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Museum works with top UK scientists to establish next generation crop science and climate change platform

A High-Performance Computing (HPC) platform that will increase the pace of crop science and climate change research has been established by six leading UK research organisations including the Natural History Museum. 

The new HPC cluster is dedicated to the study of crop genetic diversity and will create a pioneering new platform for collaborative and innovative science programmes. It will also enable crop researchers to share data, develop new methods of analysis and deliver training, including supporting the work of more than 400 Bioinformatics scientists across the six partner organisations, including early career researchers and PhD students.

Funded by the Biotechnology and Biological Sciences Research Council and with support from the Scottish Government the project has been led by the crop research organisation NIAB, in partnership with the James Hutton Institute, Royal Botanic Gardens Kew, Scotland’s Rural College, Royal Botanical Gardens Edinburgh and the Natural History Museum. The platform includes over 1,700 CPU cores, 15 terabytes of memory and 1.5 petabytes of storage capacity. It will be hosted at the James Hutton Institute’s Aberdeen campus.

Tim Littlewood, the Natural History Museum’s Executive Director of Science said:

'The future of food depends on the best research, and we are very proud to be part of this successful consortium.  Our knowledge of crop genomes will be significantly advanced with powerful computing and advanced bioinformatics, giving the UK real potential for innovation in this key area.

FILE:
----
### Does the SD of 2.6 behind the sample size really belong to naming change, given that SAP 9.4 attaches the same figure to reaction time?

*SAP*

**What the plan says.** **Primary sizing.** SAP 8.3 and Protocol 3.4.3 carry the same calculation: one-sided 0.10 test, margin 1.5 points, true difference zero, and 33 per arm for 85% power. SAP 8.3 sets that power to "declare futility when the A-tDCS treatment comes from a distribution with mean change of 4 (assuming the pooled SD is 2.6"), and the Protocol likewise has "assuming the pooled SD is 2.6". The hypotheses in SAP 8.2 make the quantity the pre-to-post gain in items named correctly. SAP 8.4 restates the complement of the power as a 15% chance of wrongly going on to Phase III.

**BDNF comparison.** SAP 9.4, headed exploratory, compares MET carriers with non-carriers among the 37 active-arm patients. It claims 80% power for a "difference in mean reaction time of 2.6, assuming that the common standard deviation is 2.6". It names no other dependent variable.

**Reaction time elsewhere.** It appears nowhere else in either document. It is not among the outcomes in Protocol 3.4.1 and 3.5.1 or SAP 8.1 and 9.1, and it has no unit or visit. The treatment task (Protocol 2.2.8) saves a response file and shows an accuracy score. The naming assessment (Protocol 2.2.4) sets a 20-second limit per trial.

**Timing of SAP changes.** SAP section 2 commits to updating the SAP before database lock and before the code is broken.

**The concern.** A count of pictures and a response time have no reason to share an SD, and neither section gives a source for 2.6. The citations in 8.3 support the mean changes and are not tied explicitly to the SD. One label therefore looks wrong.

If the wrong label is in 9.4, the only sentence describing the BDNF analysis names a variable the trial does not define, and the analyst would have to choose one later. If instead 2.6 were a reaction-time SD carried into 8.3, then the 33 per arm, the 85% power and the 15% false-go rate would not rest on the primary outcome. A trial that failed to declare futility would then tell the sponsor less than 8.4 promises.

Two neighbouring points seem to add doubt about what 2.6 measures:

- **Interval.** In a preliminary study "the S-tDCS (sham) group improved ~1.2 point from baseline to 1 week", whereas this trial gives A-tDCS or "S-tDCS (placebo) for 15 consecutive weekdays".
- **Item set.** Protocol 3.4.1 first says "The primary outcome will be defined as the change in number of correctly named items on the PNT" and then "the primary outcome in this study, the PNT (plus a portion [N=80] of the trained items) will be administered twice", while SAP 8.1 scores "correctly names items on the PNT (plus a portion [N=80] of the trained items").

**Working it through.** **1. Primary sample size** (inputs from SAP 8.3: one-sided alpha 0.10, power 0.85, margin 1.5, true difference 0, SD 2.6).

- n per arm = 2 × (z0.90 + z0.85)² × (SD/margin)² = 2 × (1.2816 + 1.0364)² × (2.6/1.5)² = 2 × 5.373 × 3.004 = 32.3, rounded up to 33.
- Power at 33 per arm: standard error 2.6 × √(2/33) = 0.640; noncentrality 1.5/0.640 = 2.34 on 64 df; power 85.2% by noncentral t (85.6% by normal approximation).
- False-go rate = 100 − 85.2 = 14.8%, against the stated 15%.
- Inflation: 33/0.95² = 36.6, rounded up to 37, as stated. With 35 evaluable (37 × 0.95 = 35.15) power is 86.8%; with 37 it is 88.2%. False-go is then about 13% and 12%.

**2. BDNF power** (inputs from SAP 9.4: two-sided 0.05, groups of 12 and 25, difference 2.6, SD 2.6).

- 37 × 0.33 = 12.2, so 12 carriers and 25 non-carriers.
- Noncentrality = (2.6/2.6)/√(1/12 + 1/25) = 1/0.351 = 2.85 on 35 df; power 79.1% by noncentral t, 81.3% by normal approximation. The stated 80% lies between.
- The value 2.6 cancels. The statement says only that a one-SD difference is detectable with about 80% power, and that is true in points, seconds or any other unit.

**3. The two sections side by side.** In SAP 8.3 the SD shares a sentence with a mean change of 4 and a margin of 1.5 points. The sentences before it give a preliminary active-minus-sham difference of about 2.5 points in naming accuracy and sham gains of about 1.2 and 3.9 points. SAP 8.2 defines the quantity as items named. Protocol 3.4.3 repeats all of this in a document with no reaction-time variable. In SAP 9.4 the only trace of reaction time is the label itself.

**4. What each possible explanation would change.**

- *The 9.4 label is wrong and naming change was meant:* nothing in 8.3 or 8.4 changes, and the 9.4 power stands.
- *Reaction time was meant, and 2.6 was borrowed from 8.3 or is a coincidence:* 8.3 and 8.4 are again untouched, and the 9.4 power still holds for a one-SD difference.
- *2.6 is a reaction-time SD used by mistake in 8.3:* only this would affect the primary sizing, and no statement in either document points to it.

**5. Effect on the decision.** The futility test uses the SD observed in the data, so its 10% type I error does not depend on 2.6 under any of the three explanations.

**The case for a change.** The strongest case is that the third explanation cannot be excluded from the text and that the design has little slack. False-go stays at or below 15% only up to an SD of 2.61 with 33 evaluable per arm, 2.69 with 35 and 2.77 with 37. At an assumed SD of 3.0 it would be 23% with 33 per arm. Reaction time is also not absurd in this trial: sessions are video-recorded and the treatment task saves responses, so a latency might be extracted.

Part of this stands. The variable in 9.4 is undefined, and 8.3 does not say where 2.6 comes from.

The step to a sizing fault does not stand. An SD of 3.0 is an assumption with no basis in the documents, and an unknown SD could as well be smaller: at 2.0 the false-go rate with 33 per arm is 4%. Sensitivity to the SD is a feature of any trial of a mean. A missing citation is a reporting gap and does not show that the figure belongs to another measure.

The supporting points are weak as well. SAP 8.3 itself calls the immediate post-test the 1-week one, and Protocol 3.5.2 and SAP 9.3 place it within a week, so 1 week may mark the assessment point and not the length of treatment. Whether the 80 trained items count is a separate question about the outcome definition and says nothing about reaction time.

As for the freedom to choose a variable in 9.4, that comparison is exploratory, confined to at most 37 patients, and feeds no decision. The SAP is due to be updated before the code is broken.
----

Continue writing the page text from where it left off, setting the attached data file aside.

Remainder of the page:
'This will be a strategic link with the Museum's development of advanced molecular collections for the future, providing the foundation for collaboration on new genomic understanding of both the crops essential for our survival and of their wild relatives.'

Project leader, NIAB’s Professor Mario Caccamo, explains that the HPC cluster will support and expand the work of the entire consortium and their extensive network of collaborators around the world.

'Developments in sequencing and genotyping technologies, together with advances in environmental monitoring and characterisation, are leading to rapid changes in the opportunities that are available to evaluate and utilise genetic diversity in crop plants and their wild relatives, in response to climate change and other global food and farming challenges,' says Professor Caccamo.

He highlights that a major factor in developing the research infrastructure to support and nurture such activities was the provision of access to suitable computational resources.

'The new platform is primarily focused on supporting our work on the characterisation and utilisation of novel genetic diversity, for both the improvement of current agricultural and horticultural crops as well as the breeding of new varieties. Access to advanced bioinformatics and data analysis tools will enable us to manage, model and mine vast amounts of genomic data to identify genetic markers and traits that provide the key to better varieties and new crops,' finishes Professor Caccamo.